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The International Writers Magazine - Our Tenth Year: Film Space

Waltz With Bashir (Vals Im Bashir) (2008)
Directed and written by Ari Folman.
Starring Ari Folman and Mickey Leon.
Produced by Bridgit Folman Film Gang.

Paul Rumble

A pack of twenty six snarling dogs rampage through a middle eastern city, slavering and snarling, sending pedestrians and tables scattering. They pause outside a high-rise building, growling menacingly at a figure in one of the upstairs windows. Documentary film-maker Ari Folman sits, listening to an old friend (Boaz Rein Buskila) in a bar as this vivid, haunting dream of the past two and a half years is described.

'How did you know there are twenty six and not thirty?'
He knows because these are the dogs he was ordered to kill in order to prevent the Palestinians from being warned of an impending Israeli advance.

Ari Folman's first feature length documentary is full of dreams and memories of a conflict that no-one can quite remember fully. It played out as a hallucination for many of the soldiers involved, not sure why they were there and what they were doing. They can only recall the fear, the adrenaline and often the guilt of their actions. Waltz with Bashir is an animated film, which serves to help represent this delusional trip through memories of the 1982 Lebanon War. This is itself a contradiction, animation being the domain of children's fantasy stories and documentaries being the realm of truth and realistic reportage. However, in a story where memory is key, as there is not much video footage of the events, the animated style is entirely key. The animation itself is very high quality, gritty and dark throughout, the characters displaying as much emotion as you would expect their real life counterparts to. It almost seems as if Folman recorded the events, then drew over each individual frame. The animation is not the only successful subversion of documentary technique. The film's original score was composed by neo-classical composer Max Richter, who has created a cohesive mix of otherworldly piano and strings but also pounding rock sounding tracks. The pounding opening sequence with the dogs is particularly effective, making it impossible to not be immediately involved.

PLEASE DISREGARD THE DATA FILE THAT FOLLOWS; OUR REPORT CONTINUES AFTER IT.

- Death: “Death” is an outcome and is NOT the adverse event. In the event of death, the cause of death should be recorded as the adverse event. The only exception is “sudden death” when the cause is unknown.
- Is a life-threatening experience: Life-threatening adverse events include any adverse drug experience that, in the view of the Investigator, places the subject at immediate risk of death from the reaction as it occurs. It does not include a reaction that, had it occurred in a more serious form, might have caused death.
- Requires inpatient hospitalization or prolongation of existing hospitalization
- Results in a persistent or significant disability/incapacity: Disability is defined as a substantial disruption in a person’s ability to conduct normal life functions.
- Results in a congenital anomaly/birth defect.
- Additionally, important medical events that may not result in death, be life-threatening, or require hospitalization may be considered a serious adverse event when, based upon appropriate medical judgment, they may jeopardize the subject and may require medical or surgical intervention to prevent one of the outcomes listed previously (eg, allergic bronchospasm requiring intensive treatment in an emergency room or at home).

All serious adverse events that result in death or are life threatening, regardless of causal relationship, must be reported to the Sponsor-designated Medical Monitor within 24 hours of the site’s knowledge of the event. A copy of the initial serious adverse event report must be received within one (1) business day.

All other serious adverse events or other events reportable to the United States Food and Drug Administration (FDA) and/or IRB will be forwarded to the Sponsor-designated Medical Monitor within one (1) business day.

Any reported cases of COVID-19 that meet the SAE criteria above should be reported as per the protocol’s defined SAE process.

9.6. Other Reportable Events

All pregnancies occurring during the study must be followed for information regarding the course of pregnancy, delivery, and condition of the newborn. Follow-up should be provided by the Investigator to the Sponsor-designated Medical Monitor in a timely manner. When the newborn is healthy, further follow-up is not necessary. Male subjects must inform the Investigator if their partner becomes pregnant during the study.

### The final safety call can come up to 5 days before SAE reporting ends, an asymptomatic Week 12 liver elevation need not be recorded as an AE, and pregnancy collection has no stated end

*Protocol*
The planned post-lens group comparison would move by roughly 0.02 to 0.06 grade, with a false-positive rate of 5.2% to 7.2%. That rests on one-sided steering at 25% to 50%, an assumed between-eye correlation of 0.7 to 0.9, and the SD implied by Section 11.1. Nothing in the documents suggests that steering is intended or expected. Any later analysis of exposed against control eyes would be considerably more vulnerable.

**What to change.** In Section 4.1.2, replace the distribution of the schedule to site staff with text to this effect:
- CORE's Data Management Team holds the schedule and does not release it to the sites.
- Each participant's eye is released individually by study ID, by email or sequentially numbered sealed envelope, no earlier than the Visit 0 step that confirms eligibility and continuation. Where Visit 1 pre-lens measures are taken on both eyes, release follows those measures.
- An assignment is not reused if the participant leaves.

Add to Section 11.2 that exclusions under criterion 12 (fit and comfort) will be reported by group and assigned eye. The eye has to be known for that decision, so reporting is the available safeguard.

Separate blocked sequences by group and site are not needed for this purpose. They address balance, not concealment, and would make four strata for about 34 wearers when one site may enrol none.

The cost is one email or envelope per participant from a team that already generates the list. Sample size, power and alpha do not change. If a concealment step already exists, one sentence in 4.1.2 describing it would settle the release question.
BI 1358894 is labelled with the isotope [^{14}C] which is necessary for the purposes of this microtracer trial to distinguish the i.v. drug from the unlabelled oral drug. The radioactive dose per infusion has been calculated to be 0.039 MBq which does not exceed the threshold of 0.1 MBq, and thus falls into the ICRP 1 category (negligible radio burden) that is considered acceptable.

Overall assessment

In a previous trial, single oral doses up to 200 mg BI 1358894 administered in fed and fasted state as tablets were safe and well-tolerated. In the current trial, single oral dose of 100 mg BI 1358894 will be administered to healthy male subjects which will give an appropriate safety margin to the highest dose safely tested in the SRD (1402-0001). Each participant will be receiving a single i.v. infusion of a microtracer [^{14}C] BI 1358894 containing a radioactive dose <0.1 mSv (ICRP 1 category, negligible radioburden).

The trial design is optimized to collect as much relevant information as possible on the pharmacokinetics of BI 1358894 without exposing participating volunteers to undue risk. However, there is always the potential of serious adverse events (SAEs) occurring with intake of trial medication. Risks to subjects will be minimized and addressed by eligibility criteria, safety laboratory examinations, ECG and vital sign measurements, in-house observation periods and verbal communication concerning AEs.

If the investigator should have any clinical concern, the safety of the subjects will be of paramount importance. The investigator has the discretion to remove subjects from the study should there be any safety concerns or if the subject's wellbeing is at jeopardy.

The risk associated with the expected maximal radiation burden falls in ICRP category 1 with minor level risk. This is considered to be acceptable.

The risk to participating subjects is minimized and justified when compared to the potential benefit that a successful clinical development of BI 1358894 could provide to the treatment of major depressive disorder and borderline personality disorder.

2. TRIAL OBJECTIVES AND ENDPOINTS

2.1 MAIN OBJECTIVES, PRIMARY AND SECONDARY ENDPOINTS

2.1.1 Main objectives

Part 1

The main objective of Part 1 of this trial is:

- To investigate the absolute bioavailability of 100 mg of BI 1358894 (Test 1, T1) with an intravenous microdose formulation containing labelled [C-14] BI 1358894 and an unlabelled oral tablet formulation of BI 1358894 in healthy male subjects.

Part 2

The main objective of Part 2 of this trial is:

After having the dream described to him, Ari realises that he is unable to remember anything of his time as a soldier during the conflict. However when he returns home, he is subject to his own abstract dream about the period of the Sabra and Shatila massacre. I must confess that before watching the film, I had never heard of the slaughter. But this is surely Ari's aim, to raise awareness of a murky event in the history of the Israel-Palestine conflict, an event in which the level of Israel's involvement has never been adequately explained. This was useful however, as I travelled with Ari, putting together the memories and stories he came across and trying to uncover his own. His psychologist friend (Ori Sivan) suggests that 'memory takes us where we want to go' and that Ari needs to come to terms with his role, if any in the massacre. He does this by seeking out others that were involved in the conflict, all telling us their memories, speaking as themselves in the film (with the exception of Boaz Rein Buskila and Carmi Cna'an, who have been replaced by actors).